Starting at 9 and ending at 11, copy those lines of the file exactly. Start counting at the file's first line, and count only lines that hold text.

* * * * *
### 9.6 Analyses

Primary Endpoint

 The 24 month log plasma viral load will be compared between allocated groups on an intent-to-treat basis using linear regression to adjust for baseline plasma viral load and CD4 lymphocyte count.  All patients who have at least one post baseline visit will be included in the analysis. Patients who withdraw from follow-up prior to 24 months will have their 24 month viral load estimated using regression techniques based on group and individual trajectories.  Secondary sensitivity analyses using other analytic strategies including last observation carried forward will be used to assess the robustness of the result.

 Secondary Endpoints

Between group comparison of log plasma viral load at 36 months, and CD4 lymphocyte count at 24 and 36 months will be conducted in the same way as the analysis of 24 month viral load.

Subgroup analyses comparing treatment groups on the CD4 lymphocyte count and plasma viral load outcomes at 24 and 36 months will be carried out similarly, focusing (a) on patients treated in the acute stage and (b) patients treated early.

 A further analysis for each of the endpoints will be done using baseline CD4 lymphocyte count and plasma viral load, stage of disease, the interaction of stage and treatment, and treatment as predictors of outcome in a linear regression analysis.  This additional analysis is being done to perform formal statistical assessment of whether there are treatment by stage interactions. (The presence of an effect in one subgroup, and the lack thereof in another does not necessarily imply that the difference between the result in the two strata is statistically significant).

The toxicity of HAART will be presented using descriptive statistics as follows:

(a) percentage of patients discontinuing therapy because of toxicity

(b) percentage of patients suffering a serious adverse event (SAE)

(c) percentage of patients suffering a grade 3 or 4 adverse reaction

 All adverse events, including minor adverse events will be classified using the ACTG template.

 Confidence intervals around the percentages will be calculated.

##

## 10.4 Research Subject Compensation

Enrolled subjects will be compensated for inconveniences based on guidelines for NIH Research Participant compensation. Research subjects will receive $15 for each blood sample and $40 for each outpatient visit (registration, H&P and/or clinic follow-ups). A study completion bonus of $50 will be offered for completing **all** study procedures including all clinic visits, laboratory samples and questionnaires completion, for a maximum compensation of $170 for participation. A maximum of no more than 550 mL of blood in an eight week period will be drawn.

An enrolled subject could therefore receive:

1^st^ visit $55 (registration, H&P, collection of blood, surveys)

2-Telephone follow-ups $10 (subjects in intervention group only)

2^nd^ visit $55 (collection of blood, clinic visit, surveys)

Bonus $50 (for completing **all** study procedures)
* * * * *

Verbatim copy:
(a) percentage of patients discontinuing therapy because of toxicity

(b) percentage of patients suffering a serious adverse event (SAE)

(c) percentage of patients suffering a grade 3 or 4 adverse reaction